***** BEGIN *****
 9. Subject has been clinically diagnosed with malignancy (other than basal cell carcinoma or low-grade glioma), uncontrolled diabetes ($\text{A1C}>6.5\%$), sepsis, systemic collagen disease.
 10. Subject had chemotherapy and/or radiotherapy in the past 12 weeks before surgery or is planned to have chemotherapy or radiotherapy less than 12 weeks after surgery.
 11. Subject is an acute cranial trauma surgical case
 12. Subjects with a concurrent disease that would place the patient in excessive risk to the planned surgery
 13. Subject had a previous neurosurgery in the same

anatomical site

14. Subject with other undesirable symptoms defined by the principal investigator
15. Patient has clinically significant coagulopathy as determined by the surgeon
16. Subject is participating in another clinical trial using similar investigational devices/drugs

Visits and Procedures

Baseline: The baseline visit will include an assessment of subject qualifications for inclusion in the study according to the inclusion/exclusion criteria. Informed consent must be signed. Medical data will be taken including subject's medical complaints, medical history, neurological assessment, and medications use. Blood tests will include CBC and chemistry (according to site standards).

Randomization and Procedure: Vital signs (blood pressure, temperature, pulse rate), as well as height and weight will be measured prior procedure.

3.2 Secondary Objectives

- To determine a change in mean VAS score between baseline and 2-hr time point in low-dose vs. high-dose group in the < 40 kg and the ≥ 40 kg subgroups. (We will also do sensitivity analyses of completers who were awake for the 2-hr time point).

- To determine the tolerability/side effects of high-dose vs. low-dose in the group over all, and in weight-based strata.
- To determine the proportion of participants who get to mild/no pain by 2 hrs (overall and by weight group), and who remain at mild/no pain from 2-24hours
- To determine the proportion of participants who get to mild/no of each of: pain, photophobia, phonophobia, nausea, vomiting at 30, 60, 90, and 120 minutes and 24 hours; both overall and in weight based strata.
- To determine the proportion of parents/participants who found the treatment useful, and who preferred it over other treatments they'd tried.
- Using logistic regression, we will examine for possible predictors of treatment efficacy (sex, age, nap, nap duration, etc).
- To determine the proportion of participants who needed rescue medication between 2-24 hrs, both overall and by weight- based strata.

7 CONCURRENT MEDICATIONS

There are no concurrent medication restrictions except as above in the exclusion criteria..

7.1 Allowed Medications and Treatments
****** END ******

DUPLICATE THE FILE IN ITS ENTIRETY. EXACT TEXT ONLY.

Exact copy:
 9. Subject has been clinically diagnosed with malignancy (other than basal cell carcinoma or low-grade glioma), uncontrolled diabetes ($\text{A1C}>6.5\%$), sepsis, systemic collagen disease.
 10. Subject had chemotherapy and/or radiotherapy in the past 12 weeks before surgery or is planned to have chemotherapy or radiotherapy less than 12 weeks after surgery.
 11. Subject is an acute cranial trauma surgical case
 12. Subjects with a concurrent disease that would place the patient in excessive risk to the planned surgery
 13. Subject had a previous neurosurgery in the same

anatomical site

14. Subject with other undesirable symptoms defined by the principal investigator
15. Patient has clinically significant coagulopathy as determined by the surgeon
16. Subject is participating in another clinical trial using similar investigational devices/drugs

Visits and Procedures

Baseline: The baseline visit will include an assessment of subject qualifications for inclusion in the study according to the inclusion/exclusion criteria. Informed consent must be signed. Medical data will be taken including subject's medical complaints, medical history, neurological assessment, and medications use. Blood tests will include CBC and chemistry (according to site standards).

Randomization and Procedure: Vital signs (blood pressure, temperature, pulse rate), as well as height and weight will be measured prior procedure.

3.2 Secondary Objectives

- To determine a change in mean VAS score between baseline and 2-hr time point in low-dose vs. high-dose group in the < 40 kg and the ≥ 40 kg subgroups. (We will also do sensitivity analyses of completers who were awake for the 2-hr time point).

- To determine the tolerability/side effects of high-dose vs. low-dose in the group over all, and in weight-based strata.
- To determine the proportion of participants who get to mild/no pain by 2 hrs (overall and by weight group), and who remain at mild/no pain from 2-24hours
- To determine the proportion of participants who get to mild/no of each of: pain, photophobia, phonophobia, nausea, vomiting at 30, 60, 90, and 120 minutes and 24 hours; both overall and in weight based strata.
- To determine the proportion of parents/participants who found the treatment useful, and who preferred it over other treatments they'd tried.
- Using logistic regression, we will examine for possible predictors of treatment efficacy (sex, age, nap, nap duration, etc).
- To determine the proportion of participants who needed rescue medication between 2-24 hrs, both overall and by weight- based strata.

7 CONCURRENT MEDICATIONS

There are no concurrent medication restrictions except as above in the exclusion criteria..

7.1 Allowed Medications and Treatments